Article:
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  • Term
  • A small, corrugated metal strip @ 1" x 6"x 8" long nailed to wall sheeting or studs. They are inserted into the grout mortar joint of the veneer brick, and holds the veneer wall to the sheeted wall behind it.
  • A vertical facing of brick laid against and fastened to sheathing of a framed wall or tile wall construction.
  • A short-term loan used to’bridge' the period until long-term financing is secured or the asset is sold, allowing the borrower to meet current obligations by providing immediate cash flow.
  • Small wood or metal members that are inserted in a diagonal position between the floor joists or rafters at mid-span for the purpose of bracing the joists/rafters & spreading the load.
  • The amount of heat required to raise 1 pound of water 1 degree Fahrenheit.
  • The amount of heat required to raise 1 pound of water 1 degree Fahrenheit.
  • One who acts as an agent for another in negotiating sales or purchases in return for a fee or commission.
  • A fee or commission paid to a broker.
  • Insurance coverage on a construction project during construction, including extended coverage that may be added for the contract for the customer's protections.
  • The total enclosed and unenclosed area of the building at all building floor levels measured between the normal outside face of any enclosing walls, balustrades and supports.
  • Investment properties in the real estate market are divided into four classifications (A, B, C, and D) based on value (age, condition, amenities, location, etc.), allowing investors to determine the value, risk, and profitability of a subjec.t property.
  • Regulations that set standards and requirements for the construction, maintenance and occupancy of buildings to provide for safety, health and welfare.
  • A building inspector reviews plans and visits the construction site to ensure all regulations and codes are met. An inspector can also examine electrical and wiring, HVAC, and plumbing to check for proper standards and code compliance. A building inspector can shut a project down if requirements aren't up to par.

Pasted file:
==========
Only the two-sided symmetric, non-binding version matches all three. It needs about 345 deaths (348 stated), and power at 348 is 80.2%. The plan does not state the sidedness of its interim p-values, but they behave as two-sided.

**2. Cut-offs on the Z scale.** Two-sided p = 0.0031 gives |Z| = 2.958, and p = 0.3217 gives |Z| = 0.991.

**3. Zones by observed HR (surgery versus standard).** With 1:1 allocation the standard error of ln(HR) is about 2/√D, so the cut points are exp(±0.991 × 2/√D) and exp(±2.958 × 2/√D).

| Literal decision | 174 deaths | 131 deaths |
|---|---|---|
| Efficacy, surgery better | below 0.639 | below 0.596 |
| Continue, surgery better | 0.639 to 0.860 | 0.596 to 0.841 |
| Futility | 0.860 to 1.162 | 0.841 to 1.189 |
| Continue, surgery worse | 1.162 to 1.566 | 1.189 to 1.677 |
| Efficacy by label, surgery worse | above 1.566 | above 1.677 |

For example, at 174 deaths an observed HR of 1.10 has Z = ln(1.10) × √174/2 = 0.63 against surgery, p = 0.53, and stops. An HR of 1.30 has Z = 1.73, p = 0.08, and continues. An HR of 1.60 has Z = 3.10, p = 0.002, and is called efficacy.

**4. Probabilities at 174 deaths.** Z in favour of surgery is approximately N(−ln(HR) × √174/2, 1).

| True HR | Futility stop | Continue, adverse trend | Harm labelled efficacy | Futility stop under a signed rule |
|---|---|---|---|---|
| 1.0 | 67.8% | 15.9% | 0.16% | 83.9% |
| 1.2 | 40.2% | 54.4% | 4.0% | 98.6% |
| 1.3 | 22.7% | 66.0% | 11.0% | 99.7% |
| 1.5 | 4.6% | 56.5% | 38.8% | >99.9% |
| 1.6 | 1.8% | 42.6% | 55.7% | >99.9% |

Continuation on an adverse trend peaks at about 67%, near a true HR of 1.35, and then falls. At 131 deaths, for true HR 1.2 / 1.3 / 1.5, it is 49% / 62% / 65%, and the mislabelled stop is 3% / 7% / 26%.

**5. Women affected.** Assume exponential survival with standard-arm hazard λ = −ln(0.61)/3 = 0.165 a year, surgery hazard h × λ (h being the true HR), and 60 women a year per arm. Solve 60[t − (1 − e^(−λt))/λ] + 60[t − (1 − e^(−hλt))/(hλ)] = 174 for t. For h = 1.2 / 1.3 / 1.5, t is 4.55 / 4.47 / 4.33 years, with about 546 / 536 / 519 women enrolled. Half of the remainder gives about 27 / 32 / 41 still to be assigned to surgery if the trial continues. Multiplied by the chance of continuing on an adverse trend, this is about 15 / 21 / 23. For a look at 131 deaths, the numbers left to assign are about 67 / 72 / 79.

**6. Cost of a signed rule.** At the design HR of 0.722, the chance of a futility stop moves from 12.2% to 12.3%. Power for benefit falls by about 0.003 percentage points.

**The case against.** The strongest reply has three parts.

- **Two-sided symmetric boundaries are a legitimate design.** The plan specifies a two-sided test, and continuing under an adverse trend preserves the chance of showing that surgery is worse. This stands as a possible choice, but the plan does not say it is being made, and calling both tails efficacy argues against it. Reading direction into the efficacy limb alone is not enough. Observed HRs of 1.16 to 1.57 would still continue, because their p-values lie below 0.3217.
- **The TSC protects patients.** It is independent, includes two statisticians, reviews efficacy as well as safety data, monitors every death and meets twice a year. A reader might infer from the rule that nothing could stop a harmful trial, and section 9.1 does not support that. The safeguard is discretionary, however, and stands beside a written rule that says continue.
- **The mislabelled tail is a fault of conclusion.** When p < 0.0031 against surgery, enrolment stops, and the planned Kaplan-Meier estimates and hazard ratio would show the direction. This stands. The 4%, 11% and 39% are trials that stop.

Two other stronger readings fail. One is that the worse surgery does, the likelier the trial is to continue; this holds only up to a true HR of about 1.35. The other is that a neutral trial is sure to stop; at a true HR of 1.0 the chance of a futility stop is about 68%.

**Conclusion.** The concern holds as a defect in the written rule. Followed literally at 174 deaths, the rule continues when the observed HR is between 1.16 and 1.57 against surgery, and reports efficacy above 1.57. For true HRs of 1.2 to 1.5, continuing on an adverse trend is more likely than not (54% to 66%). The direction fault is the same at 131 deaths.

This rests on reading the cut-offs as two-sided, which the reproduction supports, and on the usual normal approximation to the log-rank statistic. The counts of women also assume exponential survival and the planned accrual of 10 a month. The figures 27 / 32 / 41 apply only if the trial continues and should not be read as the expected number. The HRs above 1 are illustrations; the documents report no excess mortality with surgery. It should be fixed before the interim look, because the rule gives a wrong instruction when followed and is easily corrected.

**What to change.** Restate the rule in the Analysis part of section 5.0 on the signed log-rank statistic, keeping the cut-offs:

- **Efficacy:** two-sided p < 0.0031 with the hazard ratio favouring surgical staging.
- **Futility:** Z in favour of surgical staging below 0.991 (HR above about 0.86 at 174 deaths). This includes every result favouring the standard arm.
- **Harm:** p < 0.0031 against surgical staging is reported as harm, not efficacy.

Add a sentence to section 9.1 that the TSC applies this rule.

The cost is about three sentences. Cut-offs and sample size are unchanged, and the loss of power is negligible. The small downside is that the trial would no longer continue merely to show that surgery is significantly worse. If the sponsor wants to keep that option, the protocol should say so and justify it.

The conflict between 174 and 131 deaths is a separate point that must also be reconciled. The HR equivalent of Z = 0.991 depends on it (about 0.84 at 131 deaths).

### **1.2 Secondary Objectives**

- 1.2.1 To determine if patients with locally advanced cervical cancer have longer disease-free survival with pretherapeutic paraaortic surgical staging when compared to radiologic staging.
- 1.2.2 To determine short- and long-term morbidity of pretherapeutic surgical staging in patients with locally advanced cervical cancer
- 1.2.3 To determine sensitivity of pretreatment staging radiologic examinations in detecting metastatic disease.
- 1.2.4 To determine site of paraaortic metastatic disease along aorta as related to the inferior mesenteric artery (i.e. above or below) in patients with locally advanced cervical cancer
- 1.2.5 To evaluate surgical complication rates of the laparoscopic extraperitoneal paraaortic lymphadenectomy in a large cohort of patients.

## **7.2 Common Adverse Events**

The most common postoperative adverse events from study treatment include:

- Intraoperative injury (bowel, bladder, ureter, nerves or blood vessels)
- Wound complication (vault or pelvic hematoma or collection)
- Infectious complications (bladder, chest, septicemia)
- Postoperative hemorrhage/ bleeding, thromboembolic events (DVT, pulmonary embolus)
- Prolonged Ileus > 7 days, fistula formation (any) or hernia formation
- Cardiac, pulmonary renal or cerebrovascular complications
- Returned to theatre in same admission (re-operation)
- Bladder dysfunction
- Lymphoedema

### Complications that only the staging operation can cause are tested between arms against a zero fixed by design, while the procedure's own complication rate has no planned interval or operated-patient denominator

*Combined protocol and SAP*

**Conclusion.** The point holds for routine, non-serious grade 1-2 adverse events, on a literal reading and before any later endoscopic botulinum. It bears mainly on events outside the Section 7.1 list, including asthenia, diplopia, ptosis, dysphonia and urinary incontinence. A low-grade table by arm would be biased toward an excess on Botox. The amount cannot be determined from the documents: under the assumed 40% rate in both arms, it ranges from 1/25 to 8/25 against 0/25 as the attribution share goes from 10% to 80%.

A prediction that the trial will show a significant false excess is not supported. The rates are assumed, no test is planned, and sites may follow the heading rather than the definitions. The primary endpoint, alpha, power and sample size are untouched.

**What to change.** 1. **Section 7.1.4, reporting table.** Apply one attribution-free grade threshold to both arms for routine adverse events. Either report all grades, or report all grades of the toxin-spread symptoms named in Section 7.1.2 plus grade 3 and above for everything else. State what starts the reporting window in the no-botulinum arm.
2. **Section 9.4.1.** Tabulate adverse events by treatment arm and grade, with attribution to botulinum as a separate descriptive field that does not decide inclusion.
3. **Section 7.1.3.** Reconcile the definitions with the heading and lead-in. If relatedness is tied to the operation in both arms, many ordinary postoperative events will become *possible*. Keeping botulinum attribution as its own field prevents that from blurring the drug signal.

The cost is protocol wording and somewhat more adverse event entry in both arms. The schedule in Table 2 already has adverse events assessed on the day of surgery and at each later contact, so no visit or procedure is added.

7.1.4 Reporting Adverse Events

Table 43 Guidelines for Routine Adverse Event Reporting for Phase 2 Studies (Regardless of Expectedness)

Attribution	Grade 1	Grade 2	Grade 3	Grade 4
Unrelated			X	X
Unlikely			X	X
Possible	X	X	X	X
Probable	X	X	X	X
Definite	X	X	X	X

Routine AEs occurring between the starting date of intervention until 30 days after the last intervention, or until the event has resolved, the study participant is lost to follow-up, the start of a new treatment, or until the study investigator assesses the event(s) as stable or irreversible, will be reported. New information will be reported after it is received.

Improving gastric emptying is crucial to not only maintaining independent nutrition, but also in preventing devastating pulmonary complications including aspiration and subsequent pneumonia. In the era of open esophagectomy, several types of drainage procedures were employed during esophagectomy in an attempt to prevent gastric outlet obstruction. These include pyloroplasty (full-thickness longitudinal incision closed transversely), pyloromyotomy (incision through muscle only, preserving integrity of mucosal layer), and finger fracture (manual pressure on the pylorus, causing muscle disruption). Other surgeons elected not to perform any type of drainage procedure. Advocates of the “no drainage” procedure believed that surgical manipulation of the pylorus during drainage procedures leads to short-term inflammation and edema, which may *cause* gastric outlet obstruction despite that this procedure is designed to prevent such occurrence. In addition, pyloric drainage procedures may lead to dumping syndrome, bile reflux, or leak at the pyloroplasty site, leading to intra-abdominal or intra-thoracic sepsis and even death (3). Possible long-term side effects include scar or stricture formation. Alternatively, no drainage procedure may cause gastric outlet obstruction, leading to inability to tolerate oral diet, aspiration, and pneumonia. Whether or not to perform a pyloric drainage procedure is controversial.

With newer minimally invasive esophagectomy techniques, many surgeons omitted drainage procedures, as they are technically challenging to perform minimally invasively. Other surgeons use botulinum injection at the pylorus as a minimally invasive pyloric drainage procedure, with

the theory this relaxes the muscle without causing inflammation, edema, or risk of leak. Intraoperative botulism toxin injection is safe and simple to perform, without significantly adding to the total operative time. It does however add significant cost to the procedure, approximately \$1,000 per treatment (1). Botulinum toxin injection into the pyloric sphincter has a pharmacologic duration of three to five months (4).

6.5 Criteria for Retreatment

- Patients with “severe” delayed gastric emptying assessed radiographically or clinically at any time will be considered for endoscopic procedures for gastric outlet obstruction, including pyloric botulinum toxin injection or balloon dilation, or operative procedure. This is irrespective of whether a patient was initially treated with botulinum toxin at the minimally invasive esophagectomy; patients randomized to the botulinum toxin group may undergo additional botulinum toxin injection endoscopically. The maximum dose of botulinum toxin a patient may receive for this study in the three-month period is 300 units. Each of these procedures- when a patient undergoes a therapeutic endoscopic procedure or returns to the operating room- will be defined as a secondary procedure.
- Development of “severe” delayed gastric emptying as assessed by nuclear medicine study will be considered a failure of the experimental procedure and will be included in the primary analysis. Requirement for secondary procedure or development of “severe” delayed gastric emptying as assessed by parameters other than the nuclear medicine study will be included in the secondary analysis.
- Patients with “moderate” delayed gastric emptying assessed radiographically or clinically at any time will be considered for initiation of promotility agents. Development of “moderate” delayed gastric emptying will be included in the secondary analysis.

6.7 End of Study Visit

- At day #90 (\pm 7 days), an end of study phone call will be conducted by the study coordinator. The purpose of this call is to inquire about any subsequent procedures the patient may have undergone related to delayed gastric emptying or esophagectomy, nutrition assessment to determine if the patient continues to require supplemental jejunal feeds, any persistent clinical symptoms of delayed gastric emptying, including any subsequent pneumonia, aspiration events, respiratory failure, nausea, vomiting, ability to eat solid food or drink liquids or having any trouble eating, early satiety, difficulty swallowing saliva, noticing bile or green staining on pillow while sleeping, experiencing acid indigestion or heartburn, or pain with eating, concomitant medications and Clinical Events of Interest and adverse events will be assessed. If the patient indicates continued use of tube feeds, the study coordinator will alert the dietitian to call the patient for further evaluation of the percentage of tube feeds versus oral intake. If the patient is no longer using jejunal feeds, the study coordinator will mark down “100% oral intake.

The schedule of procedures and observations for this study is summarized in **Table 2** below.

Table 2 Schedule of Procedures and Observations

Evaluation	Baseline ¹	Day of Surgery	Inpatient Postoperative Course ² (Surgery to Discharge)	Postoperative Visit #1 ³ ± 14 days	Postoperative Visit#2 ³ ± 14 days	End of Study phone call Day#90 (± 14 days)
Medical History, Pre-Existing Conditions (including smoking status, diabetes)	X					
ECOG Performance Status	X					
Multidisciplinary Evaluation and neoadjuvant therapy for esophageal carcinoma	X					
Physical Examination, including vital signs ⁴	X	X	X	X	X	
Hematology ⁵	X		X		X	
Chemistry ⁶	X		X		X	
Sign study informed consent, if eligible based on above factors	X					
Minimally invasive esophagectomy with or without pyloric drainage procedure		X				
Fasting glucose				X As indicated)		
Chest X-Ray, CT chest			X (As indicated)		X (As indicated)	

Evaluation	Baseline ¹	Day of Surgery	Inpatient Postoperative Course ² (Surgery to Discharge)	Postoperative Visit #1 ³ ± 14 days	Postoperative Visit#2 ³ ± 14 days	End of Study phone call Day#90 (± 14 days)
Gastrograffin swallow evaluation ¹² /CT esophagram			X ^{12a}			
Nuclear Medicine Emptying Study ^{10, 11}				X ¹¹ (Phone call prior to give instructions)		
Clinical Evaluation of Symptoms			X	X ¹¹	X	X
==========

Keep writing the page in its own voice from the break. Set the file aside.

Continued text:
• Insurance covering the structure of the building.
  • Authorization granted by a government or other regulatory body obtained to legally allow a building construction or renovation project to commence.
  • A roofing composed of three to five layers of asphalt felt laminated with coal tar, pitch, or asphalt. The top is finished with crushed slag or gravel. Generally used on flat or low-pitched roofs.
  • A partition, wall, or embankment that acts as a protective barrier.
  • Rounded drywall corners.
  • A one-story small house or cottage is usually accompanied by large front porches and verandas.
  • Materials placed end-to-end or end-to-edge, without overlapping.
  • The lower edge of the shingle tabs.
  • The most common type. One leaf attaches to the door's edge, the other to its jamb.
  • The junction where the ends of two timbers meet, and also where sheets of drywall meet on the 4 foot edge. To place materials end-to-end or end-to-edge without overlapping.
  • A subsidy (usually paid by a builder or developer) to reduce monthly payments on a mortgage.
  • Acronym for Buy, Rehab, Rent, Refinance and Repeat. BRRRR describes a framework where investors build a real estate portfolio that generates passive income through acquiring and renovating distressed properties, and renting the refurbished homes.
  • Acronym for Buy, Rehab, Rent, Refinance and Repeat. BRRRR describes a framework where investors build a real estate portfolio that generates passive income through acquiring and renovating distressed properties, and renting the refurbished homes.
  • An account in which funds are held so that they can be applied as part of the monthly mortgage payment as each payment comes due during the period that an interest rate buydown plan is in effect.
  • Doors that slide by each other and commonly used as closet doors.